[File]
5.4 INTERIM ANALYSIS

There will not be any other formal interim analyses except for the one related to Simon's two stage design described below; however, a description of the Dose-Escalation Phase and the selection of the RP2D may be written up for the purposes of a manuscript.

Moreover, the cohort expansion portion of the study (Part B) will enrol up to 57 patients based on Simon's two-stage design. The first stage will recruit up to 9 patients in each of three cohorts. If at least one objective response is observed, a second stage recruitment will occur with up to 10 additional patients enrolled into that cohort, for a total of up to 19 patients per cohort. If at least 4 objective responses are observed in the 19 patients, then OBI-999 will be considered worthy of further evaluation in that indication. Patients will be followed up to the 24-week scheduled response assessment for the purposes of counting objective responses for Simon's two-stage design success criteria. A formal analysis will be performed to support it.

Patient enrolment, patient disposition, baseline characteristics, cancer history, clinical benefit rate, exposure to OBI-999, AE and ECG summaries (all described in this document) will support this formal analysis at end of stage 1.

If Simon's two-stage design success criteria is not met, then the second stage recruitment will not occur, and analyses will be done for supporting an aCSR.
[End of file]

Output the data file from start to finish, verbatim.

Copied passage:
5.4 INTERIM ANALYSIS

There will not be any other formal interim analyses except for the one related to Simon's two stage design described below; however, a description of the Dose-Escalation Phase and the selection of the RP2D may be written up for the purposes of a manuscript.

Moreover, the cohort expansion portion of the study (Part B) will enrol up to 57 patients based on Simon's two-stage design. The first stage will recruit up to 9 patients in each of three cohorts. If at least one objective response is observed, a second stage recruitment will occur with up to 10 additional patients enrolled into that cohort, for a total of up to 19 patients per cohort. If at least 4 objective responses are observed in the 19 patients, then OBI-999 will be considered worthy of further evaluation in that indication. Patients will be followed up to the 24-week scheduled response assessment for the purposes of counting objective responses for Simon's two-stage design success criteria. A formal analysis will be performed to support it.

Patient enrolment, patient disposition, baseline characteristics, cancer history, clinical benefit rate, exposure to OBI-999, AE and ECG summaries (all described in this document) will support this formal analysis at end of stage 1.

If Simon's two-stage design success criteria is not met, then the second stage recruitment will not occur, and analyses will be done for supporting an aCSR.